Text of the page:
Artist: Jutta Koether
Venue: Museum Brandhorst, Munich
Exhibition Title: Tour de Madame
Date: May 18 – October 21, 2018
Full gallery of images, press release and link available after the jump.
Images courtesy of Museum Brandhorst, Munich
There is scarcely any other artist who has shaped our current understanding of painting and the cultural landscape as significantly as Jutta Koether (born 1958). Tour de Madame is the first in-depth survey show dedicated to her work and, as such, represents a unique opportunity for the general public to view the astonishing and spectacular scope of her paintings. In many respects the exhibition will be a journey of discovery, bringing together more than 150 paintings in a totally novel fashion. Many of the works have either never been exhibited before, or have not been on display since their initial presentation. One highlight of the exhibition will be a newly produced 15-part series of paintings – with a nod to Cy Twombly’s Battle of Lepanto cycle on permanent display at Museum Brandhorst – embodying Koether’s own “battle” with art history.
The exhibition offers a chronological overview of Koether’s multifaceted oeuvre. It goes back to her beginnings in the context of Neo-Expressionism in Cologne in the early and mid-1980s, and her subsequent exploration of the colour red as an expressive device – presenting a response to the cliché of male painters. After moving to New York in the early 1990s, Koether began making breathtakingly intense and colourful large-scale paintings that layer motifs from pop culture, literature and art history in dense painterly gestures. In the early 2000s, Koether’s approach became increasingly involved with performance and music, culminating in inky black canvases and assemblage paintings incorporating devotional objects from punk and noise culture. The final chapter of the exhibition is dedicated to Koether’s eccentric turn to history painting and her latest appropriations from art history’s visual memory.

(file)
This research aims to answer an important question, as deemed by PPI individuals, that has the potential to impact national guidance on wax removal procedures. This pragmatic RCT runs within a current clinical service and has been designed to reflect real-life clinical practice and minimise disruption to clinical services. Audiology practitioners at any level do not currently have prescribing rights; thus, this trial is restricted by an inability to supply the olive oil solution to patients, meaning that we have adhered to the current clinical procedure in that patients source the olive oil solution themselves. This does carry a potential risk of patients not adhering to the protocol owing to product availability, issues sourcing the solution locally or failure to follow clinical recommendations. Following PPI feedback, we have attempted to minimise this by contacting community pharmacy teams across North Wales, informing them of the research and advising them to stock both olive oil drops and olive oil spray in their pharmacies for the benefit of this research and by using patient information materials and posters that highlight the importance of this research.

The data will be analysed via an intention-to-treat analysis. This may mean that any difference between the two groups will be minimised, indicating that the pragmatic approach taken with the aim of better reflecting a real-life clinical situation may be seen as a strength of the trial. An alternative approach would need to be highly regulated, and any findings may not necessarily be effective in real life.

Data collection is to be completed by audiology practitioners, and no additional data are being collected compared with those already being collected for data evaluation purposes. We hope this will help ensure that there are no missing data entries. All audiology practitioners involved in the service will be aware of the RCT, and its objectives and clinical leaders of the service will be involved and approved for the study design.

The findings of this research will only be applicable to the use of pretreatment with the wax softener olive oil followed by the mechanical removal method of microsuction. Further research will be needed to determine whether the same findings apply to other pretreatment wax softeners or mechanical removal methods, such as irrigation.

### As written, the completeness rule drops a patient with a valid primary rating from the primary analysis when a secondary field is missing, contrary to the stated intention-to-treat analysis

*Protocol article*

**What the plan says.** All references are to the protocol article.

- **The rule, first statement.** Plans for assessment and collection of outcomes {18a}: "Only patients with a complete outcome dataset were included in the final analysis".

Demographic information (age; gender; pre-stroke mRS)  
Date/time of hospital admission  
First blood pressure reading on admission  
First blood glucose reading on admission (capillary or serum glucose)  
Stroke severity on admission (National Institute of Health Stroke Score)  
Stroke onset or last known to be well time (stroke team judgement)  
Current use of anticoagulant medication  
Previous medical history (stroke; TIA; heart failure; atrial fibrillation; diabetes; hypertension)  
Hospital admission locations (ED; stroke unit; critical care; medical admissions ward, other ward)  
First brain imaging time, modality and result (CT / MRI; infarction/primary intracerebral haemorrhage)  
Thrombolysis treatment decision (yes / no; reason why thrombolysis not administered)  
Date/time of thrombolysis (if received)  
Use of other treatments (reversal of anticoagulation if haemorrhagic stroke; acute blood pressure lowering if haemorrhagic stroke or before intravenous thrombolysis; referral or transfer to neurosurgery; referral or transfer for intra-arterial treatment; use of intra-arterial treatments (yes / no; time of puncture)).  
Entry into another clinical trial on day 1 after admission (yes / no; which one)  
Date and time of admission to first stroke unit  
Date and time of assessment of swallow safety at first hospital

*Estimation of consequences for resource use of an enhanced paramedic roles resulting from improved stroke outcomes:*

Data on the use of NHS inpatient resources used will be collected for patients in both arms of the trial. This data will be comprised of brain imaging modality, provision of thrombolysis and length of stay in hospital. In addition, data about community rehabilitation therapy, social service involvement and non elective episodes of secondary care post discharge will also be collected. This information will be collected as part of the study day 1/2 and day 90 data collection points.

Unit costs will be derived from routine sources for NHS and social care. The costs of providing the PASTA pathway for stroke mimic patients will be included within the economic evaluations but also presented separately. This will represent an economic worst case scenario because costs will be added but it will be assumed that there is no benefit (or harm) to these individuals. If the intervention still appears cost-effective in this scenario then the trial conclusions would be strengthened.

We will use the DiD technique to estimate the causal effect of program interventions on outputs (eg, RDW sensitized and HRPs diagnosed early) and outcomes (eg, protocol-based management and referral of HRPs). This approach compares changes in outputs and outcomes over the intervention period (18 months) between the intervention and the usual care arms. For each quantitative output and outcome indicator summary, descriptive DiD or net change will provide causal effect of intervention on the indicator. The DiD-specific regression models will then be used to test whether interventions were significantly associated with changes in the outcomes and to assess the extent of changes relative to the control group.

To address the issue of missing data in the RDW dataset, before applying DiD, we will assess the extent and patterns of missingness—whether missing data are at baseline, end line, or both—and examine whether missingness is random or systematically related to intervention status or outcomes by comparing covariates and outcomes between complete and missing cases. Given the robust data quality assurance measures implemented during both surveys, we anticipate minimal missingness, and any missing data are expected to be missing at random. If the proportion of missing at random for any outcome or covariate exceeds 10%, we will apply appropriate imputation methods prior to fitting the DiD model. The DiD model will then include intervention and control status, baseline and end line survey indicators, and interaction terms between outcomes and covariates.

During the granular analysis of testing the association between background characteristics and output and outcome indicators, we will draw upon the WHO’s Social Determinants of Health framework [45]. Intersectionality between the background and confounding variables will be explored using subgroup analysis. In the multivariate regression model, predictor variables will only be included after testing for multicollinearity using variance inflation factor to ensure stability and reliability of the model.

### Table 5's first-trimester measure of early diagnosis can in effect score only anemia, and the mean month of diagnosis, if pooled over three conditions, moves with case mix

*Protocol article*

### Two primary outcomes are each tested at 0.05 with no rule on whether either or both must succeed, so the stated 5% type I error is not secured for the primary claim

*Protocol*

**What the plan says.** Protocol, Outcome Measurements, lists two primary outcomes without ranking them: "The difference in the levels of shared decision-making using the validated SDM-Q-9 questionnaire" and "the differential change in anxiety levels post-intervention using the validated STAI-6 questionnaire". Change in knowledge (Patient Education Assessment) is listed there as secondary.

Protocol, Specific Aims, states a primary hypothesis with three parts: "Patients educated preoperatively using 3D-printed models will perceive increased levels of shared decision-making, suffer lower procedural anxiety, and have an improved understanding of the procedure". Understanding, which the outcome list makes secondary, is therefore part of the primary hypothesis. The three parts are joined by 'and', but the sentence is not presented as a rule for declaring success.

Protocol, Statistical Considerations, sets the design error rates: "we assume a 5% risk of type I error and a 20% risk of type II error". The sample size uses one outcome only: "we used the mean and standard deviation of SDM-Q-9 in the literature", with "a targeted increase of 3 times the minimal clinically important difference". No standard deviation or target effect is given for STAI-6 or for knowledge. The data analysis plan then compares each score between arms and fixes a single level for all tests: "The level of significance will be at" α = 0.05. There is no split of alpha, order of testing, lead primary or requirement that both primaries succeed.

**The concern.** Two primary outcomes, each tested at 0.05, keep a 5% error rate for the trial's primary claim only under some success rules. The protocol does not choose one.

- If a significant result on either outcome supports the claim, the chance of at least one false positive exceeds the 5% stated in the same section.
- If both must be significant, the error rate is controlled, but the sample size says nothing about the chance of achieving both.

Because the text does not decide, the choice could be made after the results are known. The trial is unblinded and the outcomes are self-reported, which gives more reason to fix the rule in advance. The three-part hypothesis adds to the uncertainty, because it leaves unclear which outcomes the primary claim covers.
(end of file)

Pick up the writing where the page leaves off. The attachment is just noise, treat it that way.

As a female artist, Jutta Koether’s work is programmatic in its challenging of the male-dominated canon of art history. She reflects this history and adopts motifs from the work of other female artists, such as Giorgia O’Keeffe, Eva Hesse, or Louise Bourgeois. An example of this would be Koether’s decision to make the color red the central focus of her art. According to the respective context, red stands for pain, shame, hysteria, intensity, aggression, provocation, make-up, desire, femininity. The bringing together of all the disparate work groups consequently permits an appreciation Koether’s oeuvre in terms of its historical significance: as an ambitious attempt to posit a counterhistory to the (male-dominated) canons of modern painting. The systematic and consistent nature of her oeuvre leaves us in no doubt that, above all else, Jutta Koether is one of the most important German painters in recent decades.